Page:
updated 02:22 am EDT, Tue July 31, 2012
Attorney for author says plaintiffs on a fishing expedition
Steve Jobs' biographer Walter Isaacson will not have to turn over notes as possible evidence in the case of a class-action lawsuit filed by lawyers allegedly representing unnamed "consumers" said to have been "harmed" by Apple's alleged e-book price-fixing conspiracy, a court has ruled. Hagens Berman Sobol Shapiro LLP have had their attempt to force Isaacson to turn over notes related to a portion of a quote in Jobs' biography rebuffed by Judge Denise Cote.
Cote, who has previously expressed opinions that indicate that she believes Apple to have conspired with other publishers to raise e-book prices, agreed with Isaacson's attorney Elizabeth McNamera that Isaacson did not have to hand over source materials used due to reporter's privilege, and because Isaacson through his attorney told the court that none of the taped recordings with Jobs discuss e-book pricing.
The case, which is separate from a similar federal case being prosecuted by the Department of Justice and a parallel case involving 31 states, alleges that Apple and the five major publishers conspired to break the Amazon near-monopoly on e-book pricing (the "wholesale model") by adopting the so-called "agency model." In the latter system, the publisher sets the suggested retail price, and the distributor (in this case Apple) gets a cut, generally at or above 30 percent. In the former system, the distributor (in this case Amazon) buys books at a discounted rate, and sets its own price (which can be at a loss).
The agency model has been the standard for booksellers long before e-books arrived on the scene, while the wholesale model (also used by "big-box" stores like Wal-Mart) has been seen to put ever-increasing downward pressure on prices, which eventually drives smaller suppliers out of business or forces them to relocate production to foreign countries where production costs are lower.
Apple's decision (and eventual persuasion of other publishers) to use the agency model for e-book pricing is seen by some as a conspiracy to raise prices or block Amazon -- which had a monopoly on e-book selling at the time -- from selling e-books at a loss in a move to drive out competitors. Jobs himself indicated that consumers would have pay "a little more" for e-books under the agency model, but Apple has vigorously denied any conspiracy, and said that without the agency model not only would Amazon (which has been known to publishers as "a bully" in negotiations) have a monopoly which would be harmful to consumers, but that most smaller publishers would be driven out by the price pressure of competing with entities that could afford at least a short-term loss, reducing options and consolidating the publishing industry, again to the detriment of consumers.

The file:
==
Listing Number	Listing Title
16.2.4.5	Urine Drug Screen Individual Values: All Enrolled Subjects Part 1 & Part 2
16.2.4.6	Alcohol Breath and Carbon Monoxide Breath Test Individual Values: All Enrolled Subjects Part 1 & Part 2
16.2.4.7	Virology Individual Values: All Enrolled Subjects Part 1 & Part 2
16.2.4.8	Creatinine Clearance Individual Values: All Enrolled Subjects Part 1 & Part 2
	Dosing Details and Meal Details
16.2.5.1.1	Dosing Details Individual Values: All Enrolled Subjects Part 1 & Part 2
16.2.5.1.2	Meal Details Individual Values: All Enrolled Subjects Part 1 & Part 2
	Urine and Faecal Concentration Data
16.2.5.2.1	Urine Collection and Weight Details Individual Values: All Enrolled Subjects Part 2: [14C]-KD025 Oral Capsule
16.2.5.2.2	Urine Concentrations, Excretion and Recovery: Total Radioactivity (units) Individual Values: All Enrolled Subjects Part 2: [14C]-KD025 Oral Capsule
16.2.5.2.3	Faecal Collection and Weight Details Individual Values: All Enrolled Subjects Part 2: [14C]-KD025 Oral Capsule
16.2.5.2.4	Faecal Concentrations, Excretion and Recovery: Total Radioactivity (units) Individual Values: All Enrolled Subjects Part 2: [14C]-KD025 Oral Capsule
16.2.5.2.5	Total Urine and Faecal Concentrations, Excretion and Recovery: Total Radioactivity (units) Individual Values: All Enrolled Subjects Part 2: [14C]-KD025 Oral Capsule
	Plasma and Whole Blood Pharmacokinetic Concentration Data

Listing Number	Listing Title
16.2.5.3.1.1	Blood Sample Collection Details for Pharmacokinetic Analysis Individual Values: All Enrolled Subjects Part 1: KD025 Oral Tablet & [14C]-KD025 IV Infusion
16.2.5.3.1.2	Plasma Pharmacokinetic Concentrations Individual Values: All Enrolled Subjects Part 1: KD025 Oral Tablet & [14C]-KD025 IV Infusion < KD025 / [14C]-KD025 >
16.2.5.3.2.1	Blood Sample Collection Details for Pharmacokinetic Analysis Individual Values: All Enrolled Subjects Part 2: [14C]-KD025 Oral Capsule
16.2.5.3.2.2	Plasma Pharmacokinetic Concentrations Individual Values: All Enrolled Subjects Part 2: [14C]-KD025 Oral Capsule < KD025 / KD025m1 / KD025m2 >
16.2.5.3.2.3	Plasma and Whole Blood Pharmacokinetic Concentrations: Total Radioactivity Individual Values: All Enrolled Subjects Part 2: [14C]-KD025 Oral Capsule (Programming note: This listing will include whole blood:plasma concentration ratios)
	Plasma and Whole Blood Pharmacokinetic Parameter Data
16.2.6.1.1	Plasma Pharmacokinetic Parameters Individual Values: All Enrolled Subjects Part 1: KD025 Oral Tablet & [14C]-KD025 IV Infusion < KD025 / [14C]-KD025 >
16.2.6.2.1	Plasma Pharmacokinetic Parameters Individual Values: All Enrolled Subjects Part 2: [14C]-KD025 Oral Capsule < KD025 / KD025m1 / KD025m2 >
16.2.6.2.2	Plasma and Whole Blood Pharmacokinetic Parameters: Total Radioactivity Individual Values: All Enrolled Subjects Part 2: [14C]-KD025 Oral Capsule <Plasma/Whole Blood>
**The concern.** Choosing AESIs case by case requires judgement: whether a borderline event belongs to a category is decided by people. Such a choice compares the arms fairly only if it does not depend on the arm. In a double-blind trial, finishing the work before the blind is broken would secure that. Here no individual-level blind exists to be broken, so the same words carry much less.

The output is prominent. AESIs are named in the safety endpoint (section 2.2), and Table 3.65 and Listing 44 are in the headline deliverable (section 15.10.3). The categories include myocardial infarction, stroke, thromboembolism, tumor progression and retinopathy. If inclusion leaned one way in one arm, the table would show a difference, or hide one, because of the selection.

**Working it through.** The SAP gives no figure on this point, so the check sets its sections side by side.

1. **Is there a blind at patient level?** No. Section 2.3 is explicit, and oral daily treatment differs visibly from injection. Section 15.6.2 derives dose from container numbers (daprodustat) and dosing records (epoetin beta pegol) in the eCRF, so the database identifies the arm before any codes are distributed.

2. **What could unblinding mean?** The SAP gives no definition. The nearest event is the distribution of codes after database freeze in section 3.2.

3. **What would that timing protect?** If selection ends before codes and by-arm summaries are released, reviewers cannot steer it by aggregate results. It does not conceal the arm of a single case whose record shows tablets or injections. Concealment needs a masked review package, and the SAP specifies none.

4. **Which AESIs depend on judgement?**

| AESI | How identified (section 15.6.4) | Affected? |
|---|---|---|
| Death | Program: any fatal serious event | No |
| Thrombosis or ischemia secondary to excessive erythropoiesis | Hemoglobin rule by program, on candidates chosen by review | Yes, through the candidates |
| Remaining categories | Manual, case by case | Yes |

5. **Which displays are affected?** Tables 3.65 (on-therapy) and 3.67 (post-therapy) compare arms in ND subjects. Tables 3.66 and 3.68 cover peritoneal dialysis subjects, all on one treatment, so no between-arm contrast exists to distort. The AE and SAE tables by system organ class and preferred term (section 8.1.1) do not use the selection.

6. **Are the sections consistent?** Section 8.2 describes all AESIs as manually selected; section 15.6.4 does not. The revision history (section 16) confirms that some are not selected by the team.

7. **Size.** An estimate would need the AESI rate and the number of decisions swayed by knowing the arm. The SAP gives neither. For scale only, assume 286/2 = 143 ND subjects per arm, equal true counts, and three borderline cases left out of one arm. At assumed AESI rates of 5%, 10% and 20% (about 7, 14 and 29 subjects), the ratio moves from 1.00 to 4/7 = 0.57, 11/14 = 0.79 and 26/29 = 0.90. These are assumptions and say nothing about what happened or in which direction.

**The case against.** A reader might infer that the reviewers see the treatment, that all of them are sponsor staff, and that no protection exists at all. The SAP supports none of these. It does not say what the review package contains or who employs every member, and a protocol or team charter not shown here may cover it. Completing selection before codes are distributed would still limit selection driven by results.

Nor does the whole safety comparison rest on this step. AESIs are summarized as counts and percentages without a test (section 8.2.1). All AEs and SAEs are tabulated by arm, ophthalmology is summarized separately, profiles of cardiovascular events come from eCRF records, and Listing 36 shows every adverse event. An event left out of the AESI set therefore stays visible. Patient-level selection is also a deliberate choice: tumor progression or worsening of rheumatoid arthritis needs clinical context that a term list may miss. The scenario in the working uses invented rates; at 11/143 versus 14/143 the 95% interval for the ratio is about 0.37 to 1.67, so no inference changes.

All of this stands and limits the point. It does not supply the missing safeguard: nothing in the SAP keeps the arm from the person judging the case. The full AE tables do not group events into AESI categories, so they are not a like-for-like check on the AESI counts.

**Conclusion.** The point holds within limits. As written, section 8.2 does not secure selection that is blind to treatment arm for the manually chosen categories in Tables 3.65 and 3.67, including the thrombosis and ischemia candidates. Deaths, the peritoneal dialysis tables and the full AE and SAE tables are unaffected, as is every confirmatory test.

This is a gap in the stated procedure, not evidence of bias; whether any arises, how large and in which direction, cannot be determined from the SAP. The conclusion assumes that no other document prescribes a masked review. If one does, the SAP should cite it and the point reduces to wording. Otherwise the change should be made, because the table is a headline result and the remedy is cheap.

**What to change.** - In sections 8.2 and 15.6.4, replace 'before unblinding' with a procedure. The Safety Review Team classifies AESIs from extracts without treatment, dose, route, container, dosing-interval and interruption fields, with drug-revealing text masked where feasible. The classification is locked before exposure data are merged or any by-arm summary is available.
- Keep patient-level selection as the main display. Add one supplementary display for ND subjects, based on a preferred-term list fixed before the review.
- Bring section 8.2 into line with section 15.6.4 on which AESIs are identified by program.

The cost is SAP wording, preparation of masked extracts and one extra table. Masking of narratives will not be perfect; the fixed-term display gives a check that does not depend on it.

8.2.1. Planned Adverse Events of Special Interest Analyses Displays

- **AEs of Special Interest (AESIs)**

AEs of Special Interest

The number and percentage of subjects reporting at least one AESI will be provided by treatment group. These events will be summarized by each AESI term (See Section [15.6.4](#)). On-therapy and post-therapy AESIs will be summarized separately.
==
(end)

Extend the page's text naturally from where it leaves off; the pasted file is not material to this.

The plaintiffs in this case could try again, Judge Cote ruled, "when it can show that it meets the test for disclosure of nonconfidential material." The test the judge refers to is very difficult; plaintiffs would have to prove or at least provide a convincing case that Isaacson's notes are likely to be highly relevant and necessary to the case, in spite of Isaacson's denial. For his part, Isaacson said that he is willing only to authenticate quotes that appeared in the published biography itself.
Since Apple (and shortly afterwards, others such as Sony and Barnes & Noble) launched its own e-bookstore and adopted the agency model, Amazon's share of the e-book market has fallen from over 90 percent to around 60 percent, with several options for readers beyond the iBookstore and Amazon's Kindle store. Average e-book prices have risen slightly, but the market has grown tremendously.
Three of the five major publishers have since accepted a settlement offer from the DOJ that forces them to abandon the agency model, but the formal agreement is still being hammered out and should appear later this summer. The federal trial between the DOJ and Apple, MacMillan and Penguin is scheduled to begin next summer, in June of 2013. The late start date is the work of the DOJ, which claims it needed nearly a year to gather evidence of the conspiracy from the wide range of executives allegedly involved. All five publishers along with Apple are named in the class-action suit before Judge Cote. [via Publisher's Weekly]